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Madama Misses the Mark

Classical Review

Nov. 25, 2008
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You know that something's not right when you feel no rise of tears at the end of Madama Butterfly, and observe no emotion in anyone in the audience within view. This is despite Puccini's masterfully melodramatic music, and the suicide of a Japanese bride who made the mistake of trusting in the love of an American naval officer. The Florentine Opera production of last weekend missed the mark.

The problem probably was not the cast, which was competent to good. On Saturday evening Barbara Divis appeared in the title role. (Robin Follman played the part on Friday and Sunday.) Divis has enough vocal color and amplitude for Cio-Cio-San; she is capable of shaping a satisfying Puccini phrase. She has the beginnings of the character, but needed stronger direction. As Pinkerton, Scott Piper's hefty and handsome tenor voice was right at home in the role, though he too needed better direction to find the impulsive passion of his character. Baritone Guido LeBron sang well, but could have gone further with wise tenderness as the sympathetic American consul, Sharpless.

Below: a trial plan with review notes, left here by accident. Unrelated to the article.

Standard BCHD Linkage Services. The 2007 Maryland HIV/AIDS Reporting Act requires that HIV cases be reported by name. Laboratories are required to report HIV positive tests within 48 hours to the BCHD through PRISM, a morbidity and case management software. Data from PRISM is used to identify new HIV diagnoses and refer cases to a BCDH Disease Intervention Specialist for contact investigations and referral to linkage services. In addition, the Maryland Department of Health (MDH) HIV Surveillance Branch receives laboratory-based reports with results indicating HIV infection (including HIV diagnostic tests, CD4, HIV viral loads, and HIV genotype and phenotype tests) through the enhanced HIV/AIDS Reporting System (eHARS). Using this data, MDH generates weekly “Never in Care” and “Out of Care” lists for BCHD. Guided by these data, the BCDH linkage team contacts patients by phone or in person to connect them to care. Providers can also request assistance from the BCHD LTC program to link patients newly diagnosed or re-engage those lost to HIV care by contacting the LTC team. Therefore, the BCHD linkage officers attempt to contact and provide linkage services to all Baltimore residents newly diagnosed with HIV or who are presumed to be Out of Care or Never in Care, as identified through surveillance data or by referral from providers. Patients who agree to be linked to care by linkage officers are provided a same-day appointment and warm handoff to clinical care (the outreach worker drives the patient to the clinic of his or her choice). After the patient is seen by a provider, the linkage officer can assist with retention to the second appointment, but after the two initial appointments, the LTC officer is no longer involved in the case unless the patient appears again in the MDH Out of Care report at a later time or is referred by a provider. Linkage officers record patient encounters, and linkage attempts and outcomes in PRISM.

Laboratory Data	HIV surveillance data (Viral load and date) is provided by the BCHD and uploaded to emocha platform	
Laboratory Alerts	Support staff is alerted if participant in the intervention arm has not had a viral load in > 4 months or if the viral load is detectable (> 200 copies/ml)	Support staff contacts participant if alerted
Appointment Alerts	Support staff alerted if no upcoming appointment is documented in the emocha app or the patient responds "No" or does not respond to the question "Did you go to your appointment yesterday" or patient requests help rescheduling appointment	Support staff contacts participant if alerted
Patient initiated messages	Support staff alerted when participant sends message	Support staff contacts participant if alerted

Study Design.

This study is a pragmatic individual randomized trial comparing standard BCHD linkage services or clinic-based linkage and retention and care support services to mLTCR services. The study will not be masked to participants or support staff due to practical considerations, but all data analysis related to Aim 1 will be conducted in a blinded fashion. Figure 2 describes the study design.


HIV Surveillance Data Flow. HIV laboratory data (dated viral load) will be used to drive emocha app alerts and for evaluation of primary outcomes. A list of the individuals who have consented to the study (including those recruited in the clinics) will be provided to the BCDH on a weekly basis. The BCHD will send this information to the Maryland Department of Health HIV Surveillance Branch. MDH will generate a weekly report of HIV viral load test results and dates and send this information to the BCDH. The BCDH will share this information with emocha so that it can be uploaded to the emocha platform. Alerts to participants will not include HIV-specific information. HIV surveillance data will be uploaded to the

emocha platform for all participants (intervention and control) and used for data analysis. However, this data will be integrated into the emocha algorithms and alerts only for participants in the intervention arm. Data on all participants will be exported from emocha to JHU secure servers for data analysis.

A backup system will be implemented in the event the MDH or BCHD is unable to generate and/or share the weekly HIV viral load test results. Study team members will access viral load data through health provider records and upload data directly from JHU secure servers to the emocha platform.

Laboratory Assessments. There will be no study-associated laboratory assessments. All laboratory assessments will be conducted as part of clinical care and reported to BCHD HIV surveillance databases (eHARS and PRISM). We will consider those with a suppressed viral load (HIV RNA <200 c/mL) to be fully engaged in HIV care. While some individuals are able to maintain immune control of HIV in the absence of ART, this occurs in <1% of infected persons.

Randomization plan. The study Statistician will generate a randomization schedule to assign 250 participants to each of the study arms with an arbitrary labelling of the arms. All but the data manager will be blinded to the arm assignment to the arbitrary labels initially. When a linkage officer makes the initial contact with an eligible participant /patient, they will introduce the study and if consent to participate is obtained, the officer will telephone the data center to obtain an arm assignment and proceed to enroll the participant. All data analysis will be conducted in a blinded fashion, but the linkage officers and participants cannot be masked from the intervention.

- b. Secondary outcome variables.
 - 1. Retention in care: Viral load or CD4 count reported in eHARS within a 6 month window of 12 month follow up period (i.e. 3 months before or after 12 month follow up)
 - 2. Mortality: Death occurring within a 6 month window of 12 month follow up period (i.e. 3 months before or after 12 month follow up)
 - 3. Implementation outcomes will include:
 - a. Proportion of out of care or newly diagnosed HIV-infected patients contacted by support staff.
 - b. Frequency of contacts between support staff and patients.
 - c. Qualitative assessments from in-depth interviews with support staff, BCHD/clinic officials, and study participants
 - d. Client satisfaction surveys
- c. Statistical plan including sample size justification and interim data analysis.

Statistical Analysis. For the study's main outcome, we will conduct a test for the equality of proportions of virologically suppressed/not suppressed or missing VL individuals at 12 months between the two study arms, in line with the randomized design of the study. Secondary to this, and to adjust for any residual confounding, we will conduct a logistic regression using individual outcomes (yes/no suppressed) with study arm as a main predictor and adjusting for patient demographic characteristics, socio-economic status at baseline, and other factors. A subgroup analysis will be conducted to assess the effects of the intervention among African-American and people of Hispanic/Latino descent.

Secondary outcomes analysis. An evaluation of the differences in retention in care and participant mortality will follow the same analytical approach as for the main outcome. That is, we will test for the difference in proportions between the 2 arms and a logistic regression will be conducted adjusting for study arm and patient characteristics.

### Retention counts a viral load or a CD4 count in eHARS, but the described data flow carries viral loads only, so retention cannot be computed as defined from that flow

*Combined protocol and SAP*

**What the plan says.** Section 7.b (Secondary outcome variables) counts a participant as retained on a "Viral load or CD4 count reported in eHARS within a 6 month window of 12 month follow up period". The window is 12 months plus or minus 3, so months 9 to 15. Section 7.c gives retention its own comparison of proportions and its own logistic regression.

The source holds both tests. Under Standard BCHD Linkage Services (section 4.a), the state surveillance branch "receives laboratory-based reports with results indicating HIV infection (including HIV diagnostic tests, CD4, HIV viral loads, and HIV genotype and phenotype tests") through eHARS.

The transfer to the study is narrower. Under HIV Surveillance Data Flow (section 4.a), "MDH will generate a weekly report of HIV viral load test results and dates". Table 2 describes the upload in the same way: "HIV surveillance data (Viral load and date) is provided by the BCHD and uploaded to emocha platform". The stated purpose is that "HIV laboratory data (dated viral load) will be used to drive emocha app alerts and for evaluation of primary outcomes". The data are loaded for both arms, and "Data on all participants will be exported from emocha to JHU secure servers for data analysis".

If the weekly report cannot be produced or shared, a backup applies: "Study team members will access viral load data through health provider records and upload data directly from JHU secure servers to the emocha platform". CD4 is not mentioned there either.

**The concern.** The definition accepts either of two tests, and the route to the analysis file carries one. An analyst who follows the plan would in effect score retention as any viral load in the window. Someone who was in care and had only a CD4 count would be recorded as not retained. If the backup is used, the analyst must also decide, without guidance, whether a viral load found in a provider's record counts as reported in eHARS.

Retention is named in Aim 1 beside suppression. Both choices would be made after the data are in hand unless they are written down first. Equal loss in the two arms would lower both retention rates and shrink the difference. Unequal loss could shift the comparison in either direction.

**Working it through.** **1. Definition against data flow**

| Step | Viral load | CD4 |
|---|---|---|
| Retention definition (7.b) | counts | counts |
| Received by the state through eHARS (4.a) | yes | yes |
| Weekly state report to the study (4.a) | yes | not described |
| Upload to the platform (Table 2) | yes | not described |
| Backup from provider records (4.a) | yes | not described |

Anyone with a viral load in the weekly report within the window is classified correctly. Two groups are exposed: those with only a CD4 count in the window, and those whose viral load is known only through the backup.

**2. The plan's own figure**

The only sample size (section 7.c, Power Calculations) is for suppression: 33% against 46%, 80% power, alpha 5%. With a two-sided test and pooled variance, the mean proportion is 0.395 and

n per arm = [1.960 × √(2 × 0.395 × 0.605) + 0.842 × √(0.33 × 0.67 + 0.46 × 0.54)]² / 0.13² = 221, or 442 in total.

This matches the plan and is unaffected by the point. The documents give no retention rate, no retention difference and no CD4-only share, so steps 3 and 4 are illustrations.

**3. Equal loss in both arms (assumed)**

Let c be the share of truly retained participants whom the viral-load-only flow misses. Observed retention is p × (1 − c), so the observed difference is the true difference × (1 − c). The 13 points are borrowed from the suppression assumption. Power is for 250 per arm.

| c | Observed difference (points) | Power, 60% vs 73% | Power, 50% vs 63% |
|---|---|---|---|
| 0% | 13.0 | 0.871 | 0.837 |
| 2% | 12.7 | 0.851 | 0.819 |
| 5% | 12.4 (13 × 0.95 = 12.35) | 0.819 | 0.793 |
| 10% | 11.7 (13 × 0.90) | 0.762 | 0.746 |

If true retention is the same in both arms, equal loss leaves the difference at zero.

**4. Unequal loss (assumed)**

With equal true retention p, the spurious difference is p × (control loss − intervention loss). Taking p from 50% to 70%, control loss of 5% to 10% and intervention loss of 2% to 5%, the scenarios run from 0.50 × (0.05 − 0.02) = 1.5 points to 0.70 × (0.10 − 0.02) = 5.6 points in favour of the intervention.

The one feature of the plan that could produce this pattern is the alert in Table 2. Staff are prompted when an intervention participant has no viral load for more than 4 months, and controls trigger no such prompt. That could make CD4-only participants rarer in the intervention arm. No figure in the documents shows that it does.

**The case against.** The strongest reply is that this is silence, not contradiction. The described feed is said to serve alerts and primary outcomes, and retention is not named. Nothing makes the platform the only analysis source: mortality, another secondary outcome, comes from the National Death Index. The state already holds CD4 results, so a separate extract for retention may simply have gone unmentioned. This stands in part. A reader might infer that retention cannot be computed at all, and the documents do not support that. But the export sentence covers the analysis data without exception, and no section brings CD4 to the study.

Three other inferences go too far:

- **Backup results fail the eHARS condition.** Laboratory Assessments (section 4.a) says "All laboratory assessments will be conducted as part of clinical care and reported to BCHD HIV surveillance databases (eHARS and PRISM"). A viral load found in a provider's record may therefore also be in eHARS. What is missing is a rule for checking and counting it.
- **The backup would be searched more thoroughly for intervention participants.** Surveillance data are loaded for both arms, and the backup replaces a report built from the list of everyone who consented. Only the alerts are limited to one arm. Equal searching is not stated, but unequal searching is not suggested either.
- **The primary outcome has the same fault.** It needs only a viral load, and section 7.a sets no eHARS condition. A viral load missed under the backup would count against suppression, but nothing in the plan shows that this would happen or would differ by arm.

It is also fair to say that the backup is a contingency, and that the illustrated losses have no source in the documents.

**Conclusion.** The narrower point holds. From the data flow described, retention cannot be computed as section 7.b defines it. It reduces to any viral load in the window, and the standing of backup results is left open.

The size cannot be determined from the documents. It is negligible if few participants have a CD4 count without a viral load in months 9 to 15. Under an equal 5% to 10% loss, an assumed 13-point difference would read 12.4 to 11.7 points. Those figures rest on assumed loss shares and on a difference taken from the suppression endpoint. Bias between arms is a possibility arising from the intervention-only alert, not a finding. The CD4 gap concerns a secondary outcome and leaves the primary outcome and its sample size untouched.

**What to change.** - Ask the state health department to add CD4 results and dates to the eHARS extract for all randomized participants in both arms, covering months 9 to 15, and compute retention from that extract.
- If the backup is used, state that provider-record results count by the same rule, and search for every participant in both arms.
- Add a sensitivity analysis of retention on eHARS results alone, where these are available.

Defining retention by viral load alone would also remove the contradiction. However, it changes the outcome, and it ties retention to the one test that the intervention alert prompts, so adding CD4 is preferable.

The problem was artistic leadership, or the lack of it. Joseph Rescigno's work in the pit in this and other operas in recent years too often sounds as if on automatic pilot, plowing ahead with little regard to overall statement, or to the shapeliness of phrasing. My guess is that the cast had not been fully guided in musical concepts and details. I could not help but think that these singers were capable of much more expression, undermined by disinterested conducting.

We have seen too many Florentine productions directed by Dejan Miladinovic. As in his past work, there was an absence of richness and dimension in the direction, which was peppered with unformed and unfinished ideas. The singing actors appeared to be fending for themselves in finding fully realized characters and depth of interactions.

Bland status quo has been true of too many mediocre Florentine productions in the 24 years that I have lived in Milwaukee; I've seen almost everything the company has done. The Florentine needs fresh and innovative artistic vision and energy.


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